Try It, You Won't Like It
Thursday, October 11, 2012 • 5:28pm
How often many agents will go on a listing, give the seller a fair market value of their home, then see it listed by another agent for thousands or even tens of thousands more. And then see it months later at a lower asking price and maybe selling or not selling at all.
”Seller needs/wants to get”, syndrome. One of the most difficult situations for a seller is when they need to get so much from the sale of their home. Unless, the seller needs what the house is worth, it never happens. The seller may ask a price but a buyer sets the value. Today’s buyers are savvy and know value. They find it on several real estate portals, and/or they rely on their real estate buyer’s agent who has the same information that a seller’s agent has. Therefore, if a seller wants/needs more than what the market will bear, they should either not place it on the market and wait until the market catches up to their price, which in the current state of the real estate market, may be years, price it at market value, or if it is a short sale situation, just get it on the market at the right price (or a little below) and get it sold.
“Seller wants to try it”, syndrome. Personally, I am advocate of never trying anything – either do it or don’t. Because when one goes in with the attitude that they try it, they are usually doomed to fail. (I see that all the time with new agents in real estate. Those who say they came into real estate to try it, never make it.) It is the same with selling a home. If one is committed to selling a home whether be by choice or by necessity, it will sell because the home will be priced to sell.
“Need to have wiggle room”, syndrome. There was a time when the wiggle room pricing did work, probably up until the mid ‘90’s before Buyer Agency came into play and more so when the internet became a part of a buyer’s real estate search. Prior to 1995, real estate professionals represented the seller only, whether they had the listing or a buyer for a property. However, when the “White Paper” was passed, buyers could now be represented by an agent. This allowed the agent to help direct the buyer to make an offer based on recent sales and not just on what the buyer’s heart was telling them. The second part of course, is the role the internet plays in placing a value on real estate. A buyer sees everything on the market and compares those homes in their price range based on what they view and click on and not based on a seller’s idea of wiggle room.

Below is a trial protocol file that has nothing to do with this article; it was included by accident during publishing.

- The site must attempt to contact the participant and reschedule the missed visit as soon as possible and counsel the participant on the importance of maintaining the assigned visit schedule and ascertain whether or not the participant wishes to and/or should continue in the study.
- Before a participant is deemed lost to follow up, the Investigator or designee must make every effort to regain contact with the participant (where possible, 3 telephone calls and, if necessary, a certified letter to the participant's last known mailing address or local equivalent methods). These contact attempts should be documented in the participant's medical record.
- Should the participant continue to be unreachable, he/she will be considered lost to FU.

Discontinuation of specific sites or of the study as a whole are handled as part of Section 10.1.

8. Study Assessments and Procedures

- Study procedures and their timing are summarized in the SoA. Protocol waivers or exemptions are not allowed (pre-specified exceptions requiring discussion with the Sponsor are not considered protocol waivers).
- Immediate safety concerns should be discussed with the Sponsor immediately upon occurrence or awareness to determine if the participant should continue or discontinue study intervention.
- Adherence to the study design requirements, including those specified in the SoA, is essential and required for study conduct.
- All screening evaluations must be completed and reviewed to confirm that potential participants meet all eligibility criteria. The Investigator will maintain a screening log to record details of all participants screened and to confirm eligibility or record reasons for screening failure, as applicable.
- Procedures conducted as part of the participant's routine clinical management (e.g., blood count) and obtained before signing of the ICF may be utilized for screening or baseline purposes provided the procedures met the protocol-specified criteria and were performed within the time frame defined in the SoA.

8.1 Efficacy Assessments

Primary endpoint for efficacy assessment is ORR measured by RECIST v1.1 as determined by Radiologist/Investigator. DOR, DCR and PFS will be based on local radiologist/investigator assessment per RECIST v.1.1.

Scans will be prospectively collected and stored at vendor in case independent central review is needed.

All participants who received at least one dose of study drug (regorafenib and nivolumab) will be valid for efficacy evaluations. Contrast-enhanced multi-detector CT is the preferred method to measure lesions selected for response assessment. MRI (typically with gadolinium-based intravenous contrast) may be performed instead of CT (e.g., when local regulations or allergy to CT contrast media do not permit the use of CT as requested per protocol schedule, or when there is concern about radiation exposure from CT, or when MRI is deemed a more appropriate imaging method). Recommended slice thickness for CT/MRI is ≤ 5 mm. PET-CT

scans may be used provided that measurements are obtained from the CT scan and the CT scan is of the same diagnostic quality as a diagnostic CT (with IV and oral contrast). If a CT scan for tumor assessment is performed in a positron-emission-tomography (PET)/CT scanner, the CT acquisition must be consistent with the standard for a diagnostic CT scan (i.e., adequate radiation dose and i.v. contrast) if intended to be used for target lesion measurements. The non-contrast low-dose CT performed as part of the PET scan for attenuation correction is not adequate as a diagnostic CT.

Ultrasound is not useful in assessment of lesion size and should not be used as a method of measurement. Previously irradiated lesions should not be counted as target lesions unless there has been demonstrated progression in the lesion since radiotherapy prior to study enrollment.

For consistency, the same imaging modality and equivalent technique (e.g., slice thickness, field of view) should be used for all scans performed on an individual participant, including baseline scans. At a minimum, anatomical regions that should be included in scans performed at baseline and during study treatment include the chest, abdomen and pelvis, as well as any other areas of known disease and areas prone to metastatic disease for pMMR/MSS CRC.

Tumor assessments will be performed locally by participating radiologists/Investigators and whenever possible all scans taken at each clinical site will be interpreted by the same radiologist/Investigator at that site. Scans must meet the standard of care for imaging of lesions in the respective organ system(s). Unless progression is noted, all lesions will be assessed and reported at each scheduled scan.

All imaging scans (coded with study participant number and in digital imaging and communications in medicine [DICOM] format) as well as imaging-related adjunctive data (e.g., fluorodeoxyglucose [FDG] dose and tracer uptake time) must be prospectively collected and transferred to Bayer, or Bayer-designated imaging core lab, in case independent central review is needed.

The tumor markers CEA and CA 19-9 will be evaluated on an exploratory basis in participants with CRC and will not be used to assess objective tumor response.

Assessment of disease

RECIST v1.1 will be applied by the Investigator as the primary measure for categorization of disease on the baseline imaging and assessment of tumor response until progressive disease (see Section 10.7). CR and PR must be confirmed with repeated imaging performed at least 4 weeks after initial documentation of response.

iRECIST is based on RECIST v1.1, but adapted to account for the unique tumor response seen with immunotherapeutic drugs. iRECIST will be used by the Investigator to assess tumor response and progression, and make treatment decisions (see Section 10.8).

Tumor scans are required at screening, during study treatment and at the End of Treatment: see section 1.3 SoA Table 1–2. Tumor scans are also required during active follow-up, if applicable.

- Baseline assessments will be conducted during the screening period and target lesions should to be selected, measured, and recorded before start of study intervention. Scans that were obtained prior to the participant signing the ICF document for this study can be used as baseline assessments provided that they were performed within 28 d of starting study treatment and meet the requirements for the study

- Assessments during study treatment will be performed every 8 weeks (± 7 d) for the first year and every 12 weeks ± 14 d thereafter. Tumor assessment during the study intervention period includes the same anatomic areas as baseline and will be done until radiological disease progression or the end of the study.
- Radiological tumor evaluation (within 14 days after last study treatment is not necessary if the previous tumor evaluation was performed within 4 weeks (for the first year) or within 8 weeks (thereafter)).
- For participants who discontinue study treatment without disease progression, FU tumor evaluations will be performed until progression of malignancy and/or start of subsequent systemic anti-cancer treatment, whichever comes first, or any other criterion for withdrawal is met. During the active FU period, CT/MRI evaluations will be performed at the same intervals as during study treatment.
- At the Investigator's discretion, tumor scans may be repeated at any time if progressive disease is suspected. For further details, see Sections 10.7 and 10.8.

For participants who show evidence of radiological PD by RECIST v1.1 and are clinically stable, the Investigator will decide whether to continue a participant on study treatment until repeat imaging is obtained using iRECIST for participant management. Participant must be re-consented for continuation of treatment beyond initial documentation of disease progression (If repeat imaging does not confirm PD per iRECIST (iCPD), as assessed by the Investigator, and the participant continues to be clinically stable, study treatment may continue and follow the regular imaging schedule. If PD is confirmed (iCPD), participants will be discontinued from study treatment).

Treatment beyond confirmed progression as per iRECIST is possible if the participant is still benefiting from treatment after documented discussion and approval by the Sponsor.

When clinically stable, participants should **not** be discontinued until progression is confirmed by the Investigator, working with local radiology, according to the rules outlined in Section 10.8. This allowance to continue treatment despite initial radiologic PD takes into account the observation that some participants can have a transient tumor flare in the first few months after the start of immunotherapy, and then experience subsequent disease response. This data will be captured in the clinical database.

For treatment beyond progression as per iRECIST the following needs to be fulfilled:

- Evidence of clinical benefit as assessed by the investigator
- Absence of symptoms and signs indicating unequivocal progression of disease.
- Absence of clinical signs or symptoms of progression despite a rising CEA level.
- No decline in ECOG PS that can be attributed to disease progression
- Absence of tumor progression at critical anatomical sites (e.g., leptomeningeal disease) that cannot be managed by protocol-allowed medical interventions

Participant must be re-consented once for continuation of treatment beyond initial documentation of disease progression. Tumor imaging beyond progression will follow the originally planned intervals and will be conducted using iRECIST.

“The real estate agent said they can get it for you”, syndrome. That is the most egregious act by a Realtor. It preys on the emotions of the seller. By having the seller believe that by using that agent, they will defy the market is a true disservice to that seller. It is also a Realtor Code of Ethics violation (Article 1; SOP 1-3). The scenario goes like this: The seller, doing their due diligence, will call in 2-3 area Realtors to give them a pricing and market analysis. The seller will get 2 that are similar prices and one that is higher than the others. The seller will question the agent as to why theirs was higher and the agent may say, I believe I can get more and if not at least you can try it and if it does not work we can lower it. The seller gets excited with the possibility that they have a chance to get more money. Weeks will go by until eventually the agent asks the seller for a reduction in price or even worse, the agent never talks to their seller and the home never sells. Reducing the value of the home.
So why would an agent go through the hassle of misrepresenting the value to the seller? One reason, and one reason only, to get the listing. It gets a sign in the ground, their name on the sign and in an ad. Which, in turn, may get them more chances to get more overpriced listings.
Trying to sell a home at a higher price results in selling a home for less than what the home would have been sold for if it was priced correctly in the first place when it does eventually sells. The value of a home depreciates as it stays on the market longer. So the seller continues to chase the market to eventually find its market. Plus I never like to see “price reduced” on a sign. It scares off potential buyers. Buyers cannot be fooled. It is funny but when a buyer offers a low-ball price for a listed home the home-owner gets insulted, by overpricing a home, the buyer’s intelligence is just as insulted. Buyers do not buy overpriced homes, and they do not usually make offers on those homes either. Therefore the “try factor” only brings frustration to the seller and the agent. Either sell it or not sell it.
If you are interested in buying or selling or for more information on pricing your home for sale, contact Coccia Realty at 973.377.4400 or email@example.com.
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